If you find incorrect or inappropriate information about yourself online it’s important to act quickly. The sooner the information is removed the better. The first step is to ask the person who posted it to either remove or correct any errors. If this does not work ask the site administrator for help (Take Charge). Image: (Andreyutzu).
Some tips for using social networking include: 1.) Treat any links friends send through social networking sites with caution like you would a link sent through e-mail, 2.) Just because you think a message came from a friend, that does not mean it did, so if a message looks suspicious use a different method to contact your friend, 3.) When joining a social network it will often offer to scan your address book to find out if your contacts are on the network, using this information sites can then send e-mails to anyone you’ve ever e-mailed, 4.) Always type the web address of the social networking site or go to it through your bookmarks, don’t follow links in an e-mail, these links could take you to a fake site (11 Tips).
With all of the issues addressed is there a place for Web 2.0 and Social Media in education? Some will compare the emergence social media to the emergence of rock’n roll and blame it for corrupting the youth of America. Yes there must be a place, if we ignore the current direction society is going we will do a disservice to our students. The use of social media plays an integral part of society today. We must teach students the proper use. When students are allowed to share their work online and strangers take the time to comment it shows the student they can have an impact and people really do care. In addition building an collection of material online can help with the college application process, this helps students build a digital resume which can help sway college admissions officials. It must be recognized that social media and web 2.0 represent a new way of doing things, not just in education but in society as a whole (Careless).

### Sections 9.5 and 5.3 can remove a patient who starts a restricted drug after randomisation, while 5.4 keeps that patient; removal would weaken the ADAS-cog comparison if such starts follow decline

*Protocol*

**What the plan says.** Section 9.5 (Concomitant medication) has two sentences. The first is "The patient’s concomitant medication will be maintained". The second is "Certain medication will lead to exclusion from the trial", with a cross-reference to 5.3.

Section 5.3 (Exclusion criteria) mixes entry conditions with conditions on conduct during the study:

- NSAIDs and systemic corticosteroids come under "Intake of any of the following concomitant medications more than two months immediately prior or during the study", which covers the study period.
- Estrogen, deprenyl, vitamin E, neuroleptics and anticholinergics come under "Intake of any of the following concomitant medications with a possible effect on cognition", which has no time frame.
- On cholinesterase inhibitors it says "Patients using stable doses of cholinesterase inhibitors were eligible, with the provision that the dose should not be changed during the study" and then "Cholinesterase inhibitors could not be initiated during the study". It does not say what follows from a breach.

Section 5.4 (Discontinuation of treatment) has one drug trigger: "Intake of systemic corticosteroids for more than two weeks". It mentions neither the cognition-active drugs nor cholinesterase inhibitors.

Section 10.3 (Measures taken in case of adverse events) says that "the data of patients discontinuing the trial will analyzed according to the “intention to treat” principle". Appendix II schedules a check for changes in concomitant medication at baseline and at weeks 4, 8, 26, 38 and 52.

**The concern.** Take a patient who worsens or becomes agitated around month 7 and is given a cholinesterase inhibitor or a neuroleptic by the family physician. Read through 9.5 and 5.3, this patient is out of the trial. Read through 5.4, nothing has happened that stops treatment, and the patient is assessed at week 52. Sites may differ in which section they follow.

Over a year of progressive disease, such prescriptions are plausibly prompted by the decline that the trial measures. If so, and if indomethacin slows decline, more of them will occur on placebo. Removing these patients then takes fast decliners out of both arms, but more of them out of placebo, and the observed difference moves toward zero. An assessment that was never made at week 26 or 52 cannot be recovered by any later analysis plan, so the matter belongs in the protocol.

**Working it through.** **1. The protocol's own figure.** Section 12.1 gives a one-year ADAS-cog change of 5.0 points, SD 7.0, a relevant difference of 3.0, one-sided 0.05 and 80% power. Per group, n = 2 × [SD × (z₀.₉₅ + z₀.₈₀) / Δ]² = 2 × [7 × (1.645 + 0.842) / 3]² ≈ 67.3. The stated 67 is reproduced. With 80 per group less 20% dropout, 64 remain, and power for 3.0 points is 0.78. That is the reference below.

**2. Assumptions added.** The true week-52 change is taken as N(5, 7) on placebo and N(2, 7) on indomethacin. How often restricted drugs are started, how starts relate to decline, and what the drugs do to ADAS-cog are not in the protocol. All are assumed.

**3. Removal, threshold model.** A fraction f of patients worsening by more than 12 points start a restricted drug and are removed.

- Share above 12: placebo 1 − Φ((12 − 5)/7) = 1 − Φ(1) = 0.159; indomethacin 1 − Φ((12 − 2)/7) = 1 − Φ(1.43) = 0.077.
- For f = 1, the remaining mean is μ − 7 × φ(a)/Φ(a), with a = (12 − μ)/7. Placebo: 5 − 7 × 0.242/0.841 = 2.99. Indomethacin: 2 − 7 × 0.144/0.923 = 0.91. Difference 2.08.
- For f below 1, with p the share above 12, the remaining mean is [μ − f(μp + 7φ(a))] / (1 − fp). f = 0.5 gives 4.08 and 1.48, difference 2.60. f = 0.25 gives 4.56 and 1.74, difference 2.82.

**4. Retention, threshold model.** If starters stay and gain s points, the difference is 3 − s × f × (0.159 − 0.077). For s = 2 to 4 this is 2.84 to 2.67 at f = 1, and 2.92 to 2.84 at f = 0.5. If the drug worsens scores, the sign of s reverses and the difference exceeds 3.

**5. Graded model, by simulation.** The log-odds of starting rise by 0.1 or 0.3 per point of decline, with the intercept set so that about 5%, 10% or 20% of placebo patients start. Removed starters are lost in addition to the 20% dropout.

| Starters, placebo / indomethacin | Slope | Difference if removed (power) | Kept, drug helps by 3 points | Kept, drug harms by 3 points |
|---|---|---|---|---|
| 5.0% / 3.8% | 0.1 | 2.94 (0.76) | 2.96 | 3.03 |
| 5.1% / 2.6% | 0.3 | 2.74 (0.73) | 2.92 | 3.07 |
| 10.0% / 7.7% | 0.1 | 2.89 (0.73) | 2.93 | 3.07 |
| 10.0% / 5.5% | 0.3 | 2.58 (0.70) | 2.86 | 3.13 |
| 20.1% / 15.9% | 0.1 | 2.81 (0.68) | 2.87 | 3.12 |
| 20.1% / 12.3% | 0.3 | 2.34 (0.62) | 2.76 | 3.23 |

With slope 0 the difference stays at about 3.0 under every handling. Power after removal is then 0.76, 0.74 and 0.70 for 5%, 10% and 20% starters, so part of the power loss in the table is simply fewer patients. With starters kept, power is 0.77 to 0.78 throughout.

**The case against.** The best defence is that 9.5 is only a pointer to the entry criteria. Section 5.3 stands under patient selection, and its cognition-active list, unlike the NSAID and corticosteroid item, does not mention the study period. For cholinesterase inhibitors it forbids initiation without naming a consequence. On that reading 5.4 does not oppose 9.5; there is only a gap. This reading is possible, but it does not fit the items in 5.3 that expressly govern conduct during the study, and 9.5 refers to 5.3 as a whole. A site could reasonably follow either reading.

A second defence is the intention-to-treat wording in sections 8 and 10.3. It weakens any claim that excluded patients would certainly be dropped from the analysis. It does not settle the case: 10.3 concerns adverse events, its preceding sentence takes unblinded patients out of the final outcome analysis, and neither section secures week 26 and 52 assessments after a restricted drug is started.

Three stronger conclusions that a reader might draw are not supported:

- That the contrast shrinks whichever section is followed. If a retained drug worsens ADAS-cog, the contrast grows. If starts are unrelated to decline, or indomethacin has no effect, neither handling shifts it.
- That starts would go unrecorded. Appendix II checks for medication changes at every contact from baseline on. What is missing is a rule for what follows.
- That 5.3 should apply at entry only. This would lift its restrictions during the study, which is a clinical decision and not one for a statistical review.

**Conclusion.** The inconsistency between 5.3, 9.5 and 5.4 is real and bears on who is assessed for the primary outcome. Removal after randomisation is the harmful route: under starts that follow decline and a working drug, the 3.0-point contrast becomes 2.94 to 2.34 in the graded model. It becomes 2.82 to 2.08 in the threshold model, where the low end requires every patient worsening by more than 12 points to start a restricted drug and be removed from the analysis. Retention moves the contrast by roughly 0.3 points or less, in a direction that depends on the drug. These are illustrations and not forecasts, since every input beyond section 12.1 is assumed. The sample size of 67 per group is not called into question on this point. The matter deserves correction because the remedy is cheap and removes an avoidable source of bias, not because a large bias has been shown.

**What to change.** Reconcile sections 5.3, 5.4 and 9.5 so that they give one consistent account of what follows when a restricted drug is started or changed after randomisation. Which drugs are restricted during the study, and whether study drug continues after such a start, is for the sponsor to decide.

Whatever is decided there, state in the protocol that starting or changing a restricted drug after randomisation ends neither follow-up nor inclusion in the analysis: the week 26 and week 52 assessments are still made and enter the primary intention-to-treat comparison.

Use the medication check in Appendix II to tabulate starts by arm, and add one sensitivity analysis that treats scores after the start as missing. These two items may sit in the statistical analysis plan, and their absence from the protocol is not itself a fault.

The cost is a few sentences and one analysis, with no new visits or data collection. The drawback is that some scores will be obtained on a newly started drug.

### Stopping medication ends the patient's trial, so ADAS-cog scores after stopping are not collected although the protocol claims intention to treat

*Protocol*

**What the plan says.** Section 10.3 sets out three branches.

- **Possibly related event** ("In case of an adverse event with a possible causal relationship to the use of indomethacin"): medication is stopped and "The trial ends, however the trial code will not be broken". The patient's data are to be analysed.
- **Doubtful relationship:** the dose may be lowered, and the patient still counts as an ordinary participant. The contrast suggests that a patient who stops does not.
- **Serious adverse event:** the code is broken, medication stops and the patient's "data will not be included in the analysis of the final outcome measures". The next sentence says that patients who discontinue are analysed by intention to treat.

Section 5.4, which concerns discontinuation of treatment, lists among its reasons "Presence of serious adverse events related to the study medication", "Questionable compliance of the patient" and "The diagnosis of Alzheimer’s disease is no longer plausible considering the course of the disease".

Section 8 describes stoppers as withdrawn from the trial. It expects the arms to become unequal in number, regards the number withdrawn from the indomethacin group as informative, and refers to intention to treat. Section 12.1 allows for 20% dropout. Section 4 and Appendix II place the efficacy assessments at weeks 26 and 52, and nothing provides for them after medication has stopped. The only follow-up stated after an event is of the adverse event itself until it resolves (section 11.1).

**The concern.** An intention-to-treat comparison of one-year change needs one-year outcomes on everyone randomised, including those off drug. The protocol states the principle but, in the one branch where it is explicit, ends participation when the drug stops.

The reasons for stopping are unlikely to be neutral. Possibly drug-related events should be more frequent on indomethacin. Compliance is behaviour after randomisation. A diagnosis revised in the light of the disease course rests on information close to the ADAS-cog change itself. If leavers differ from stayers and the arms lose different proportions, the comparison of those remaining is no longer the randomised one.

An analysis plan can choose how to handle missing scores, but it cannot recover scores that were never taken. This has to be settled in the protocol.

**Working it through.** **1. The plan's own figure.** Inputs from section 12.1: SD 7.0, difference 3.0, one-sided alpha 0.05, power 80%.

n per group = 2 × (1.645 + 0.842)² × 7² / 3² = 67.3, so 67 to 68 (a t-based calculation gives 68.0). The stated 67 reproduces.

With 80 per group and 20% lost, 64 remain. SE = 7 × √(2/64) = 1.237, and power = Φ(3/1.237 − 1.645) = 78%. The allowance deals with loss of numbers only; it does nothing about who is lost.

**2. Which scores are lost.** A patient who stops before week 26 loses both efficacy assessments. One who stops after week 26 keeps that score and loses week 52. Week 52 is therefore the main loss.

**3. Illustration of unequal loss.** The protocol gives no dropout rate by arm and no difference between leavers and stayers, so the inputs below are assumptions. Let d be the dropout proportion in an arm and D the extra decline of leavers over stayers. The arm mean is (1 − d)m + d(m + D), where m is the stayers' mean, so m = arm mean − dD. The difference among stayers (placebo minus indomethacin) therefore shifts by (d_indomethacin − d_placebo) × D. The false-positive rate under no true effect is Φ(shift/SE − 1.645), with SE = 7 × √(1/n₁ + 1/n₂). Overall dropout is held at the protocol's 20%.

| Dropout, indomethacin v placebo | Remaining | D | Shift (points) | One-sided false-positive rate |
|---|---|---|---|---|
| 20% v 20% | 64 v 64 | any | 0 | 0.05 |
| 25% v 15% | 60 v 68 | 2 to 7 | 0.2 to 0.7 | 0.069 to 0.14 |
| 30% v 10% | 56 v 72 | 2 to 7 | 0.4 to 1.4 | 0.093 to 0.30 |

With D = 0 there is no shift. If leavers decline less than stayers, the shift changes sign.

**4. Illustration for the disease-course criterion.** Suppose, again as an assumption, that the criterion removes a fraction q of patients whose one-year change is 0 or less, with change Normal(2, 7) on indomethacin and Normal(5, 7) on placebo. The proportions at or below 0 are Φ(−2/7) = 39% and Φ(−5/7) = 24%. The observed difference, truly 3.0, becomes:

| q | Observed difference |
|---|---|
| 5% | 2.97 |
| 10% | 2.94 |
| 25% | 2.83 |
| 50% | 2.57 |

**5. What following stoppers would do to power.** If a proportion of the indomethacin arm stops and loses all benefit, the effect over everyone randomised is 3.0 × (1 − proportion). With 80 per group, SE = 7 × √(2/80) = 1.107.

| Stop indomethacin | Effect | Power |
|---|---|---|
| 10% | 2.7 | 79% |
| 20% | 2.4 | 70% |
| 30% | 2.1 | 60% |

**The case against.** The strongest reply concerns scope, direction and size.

Just something to think about after today’s presentation. (Show Video) Would you act like that in real life? If no, why do we feel it is okay online?
Web 2.0, Social Media and Internet Safety Final
Web 2.0, SocialMedia andInternet SafetyPresentation by: Kim Cullom
Something to Think Abouthttp://www.youtube.com/watch?feature=player_embedded&v=aDycZH0CA4I#!
Works Cited 11 Tips for Social Networking Safety. Microsoft. n.d. Web. 19 Mar. 2012. <http://www.microsoft.com/security/online-privacy/social-networking.aspx>. Careless, James. “Social Media: It Does Have a Place in the Classroom. “ Tech & Learning. 32.7. (Feb. 2012). 43-46. Print. Carrick, Damien. “Social Media and Privacy.” Law Report: Separate Stories Podcast. ABC Radio National. 28 Feb. 2012. MP3 file. 15 Mar 2012. Cross-Tab Marketing Services. “Data Privacy Day: Perceptions Study.” Trustworthy Computing Group, Miscrosoft. Jan 2010. Microsoft PowerPoint File. 15 Mar 2012. <http://www.microsoft.com/security/resources/research.aspx#social>. “Digital footprint.” Webopedia. ITBusinessEdge, QuinStreet, Inc. Web. 15 Mar. 2012. <http://www.webopedia.com/TERM/D/digital_footprint.html>. Englishnationalopera. “Can I Be Your Friend.” YouTube. 8 Jun. 2011. Web. 24 Mar. 2012. <http://www.youtube.com/watch?feature=player_embedded&v=aDycZH0CA4I#!>. Frugal Dad. Wrestling Online Privacy. 2011. Infographic. The Under Cover Recruiter. Web. 19 Mar 2012. <http://theundercoverrecruiter.com/content/infographic-how-social-media-online-privacy-risk-you>. Gallagher, Frank. “Hand in Hand: Media Literacy and Internet Safety.” Library Media Connection. 29.4 (Jan./Feb. 2011): 16-18. Print.
Works Cited Kgiannas1389. “Racist Teens Ousted.” YouTube. 16 Feb 2012. Web. 14 Mar. 2012. <http://www.youtube.com/watch?v=bEkyP4A_4sQ&feature=related>. McMillian, David. “How to Ruin Your Life in 14 Minutes: or Why We Need to Have a Serious Disucssion About Social Media Ethics” ThoughtCatalog. ThoughtCatalog. 23 Feb 2012. Web. 14 Mar 2012. <http://thoughtcatalog.com/2012/how-to-ruin-your-life-in-14-minutes-or-why-we-need-a- serious-conversation-about-the-ethics-of-social-media/>. Popkin, Helen A.S. “7 Signs We’re Living in the Post Privacy Era.” Posted in Technolog. MSNBC. Com Tech. n.d. Web. 14 Mar 2012. <http://www.technolog.msnbc.msn.com/technology/technolog/7-signs-were-living-post-privacy- era-118087>. Roesler, Kelly. “Privacy Issues with Web 2.0.” Social Issues Firsthand: Web 2.0. Ed. Laurie Willis. Farmington Hills: Greenhaven Press, 2009. 47-53. Print. Socialmediaboost. “Social Media Revolution 2012 (Socialnomics 3).” YouTube. 11 Jan. 2012. Web. 6 Mar. 2012. <http://www.youtube.com/watch?v=ZQzsQkMFgHE&feature=related>. Take Charge of Your Online Reputation. Microsoft. n.d. PDF. 24 Mar. 2012. <http://www.microsoft.com/security/online-privacy/social-networking.aspx>. Ventura, Paul M. “What is Web 2.0 and What Are Some Web 2.0 Examples?” EzineArticles.com. EzineArticles. 3 Oct 2011. Web. 13 Mar 2012. <http://ezinearticles.com/?What-Is-Web-2.0-and- What-Are-Some-Web-2.0-Examples?&id=6602854>. “Web 2.0." Collins English Dictionary - Complete & Unabridged 10th Edition. HarperCollins Publishers. 13 Mar. 2012.<http://dictionary.reference.com/browse/web 2.0>.